Tamil Nadu Board of Secondary EducationSSLC (English Medium) Class 5

Kinds of Pollination - Self Pollination (Autogamy)




Self-pollination or Autogamy:

  • Greek Auto = self, gamos = marriage
  • According to a majority of Botanists, the transfer of pollen on the stigma of the same flower is called self-pollination or Autogamy.
  • Self-pollination is possible only in those plants which bear bisexual flowers. In order to promote self-pollination, the flowers of the plants have several adaptations or mechanisms. They are:
  1. Cleistogamy: In cleistogamy (Greek Kleisto = closed. Gamos = marriage) flowers never open and expose the reproductive organs and thus the pollination is carried out within the closed flower. Commelina, Viola, and Oxalis are some examples of cleistogamous flowers. In Commelina benghalensis, two types of flowers are produced chasmogamous and Cleistogamous flowers.
    (i) Chasmogamous flowers: Chasmogamous flowers are aerial flowers, brightly coloured, chasmogamous and insect-pollinated. Chasmogamous flowers are similar to flowers of other species with exposed anthers and stigma.
    (ii) Cleistogamous flowers: Cleistogamous flowers are underground flowers borne on the subterranean branches of the rhizome that are dull. In such flowers, the anthers and stigma lie close to each other. When anthers dehisce in the flower buds, pollen grains come in contact with the stigma to effect pollination. Thus, cleistogamous flowers are invariably autogamous as there is no chance of cross-pollen landing on the stigma. Cleistogamous flowers produce assured seed-set even in the absence of pollinators.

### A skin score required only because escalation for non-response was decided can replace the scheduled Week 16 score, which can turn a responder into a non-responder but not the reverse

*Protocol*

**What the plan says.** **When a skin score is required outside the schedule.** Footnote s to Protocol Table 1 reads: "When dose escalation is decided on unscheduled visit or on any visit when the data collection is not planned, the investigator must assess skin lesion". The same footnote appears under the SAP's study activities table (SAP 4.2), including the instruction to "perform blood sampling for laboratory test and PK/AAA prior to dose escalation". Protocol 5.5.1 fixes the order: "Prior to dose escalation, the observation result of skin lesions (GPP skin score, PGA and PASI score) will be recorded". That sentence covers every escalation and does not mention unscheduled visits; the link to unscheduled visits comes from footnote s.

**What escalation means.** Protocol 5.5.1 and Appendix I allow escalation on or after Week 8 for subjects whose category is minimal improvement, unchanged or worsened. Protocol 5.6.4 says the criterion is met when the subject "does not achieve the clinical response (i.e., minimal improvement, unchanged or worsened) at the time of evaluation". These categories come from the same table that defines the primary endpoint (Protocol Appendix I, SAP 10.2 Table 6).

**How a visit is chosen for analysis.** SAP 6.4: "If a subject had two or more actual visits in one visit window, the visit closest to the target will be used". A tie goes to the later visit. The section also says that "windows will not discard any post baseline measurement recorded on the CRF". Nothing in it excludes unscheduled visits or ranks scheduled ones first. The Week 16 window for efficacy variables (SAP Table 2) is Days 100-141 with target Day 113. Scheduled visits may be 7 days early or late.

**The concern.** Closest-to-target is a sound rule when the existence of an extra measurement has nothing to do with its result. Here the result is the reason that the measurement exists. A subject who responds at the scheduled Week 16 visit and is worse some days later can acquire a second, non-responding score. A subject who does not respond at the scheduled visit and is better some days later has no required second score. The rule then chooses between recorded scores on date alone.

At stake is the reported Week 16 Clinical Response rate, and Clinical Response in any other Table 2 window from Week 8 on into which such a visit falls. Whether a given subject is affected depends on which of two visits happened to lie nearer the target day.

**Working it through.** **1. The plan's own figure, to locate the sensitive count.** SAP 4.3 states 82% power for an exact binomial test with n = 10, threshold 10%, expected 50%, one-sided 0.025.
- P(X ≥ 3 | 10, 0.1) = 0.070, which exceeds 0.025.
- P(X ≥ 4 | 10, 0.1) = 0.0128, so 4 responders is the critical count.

Commelina with Cleistogamous and Chasmogamous flowers

  2. Homogamy: When the stamens and stigma of a flower mature at the same time it is said to be homogamy. It favours self-pollination to occur. Example: Mirabilis jalapa, Catharanthus roseus

  3. Incomplete dichogamy: In dichogamous flowers the stamen and stigma of a flower mature at different times. Sometimes, the time of maturation of these essential organs overlaps so that it becomes favourable for self-pollination.

Advantages of Self-pollination:  

  1. The purity of the race is maintained.
  2. Plants don't need to produce a large number of pollen grains.
  3. Ensures seed production.
  4. Eliminates bad recessive characters.  

Disadvantages of Self-pollination:  

  1. Variable and hence adaptability to changed environment reduced.
  2. Vitality decreases and ultimately leads to degeneration.
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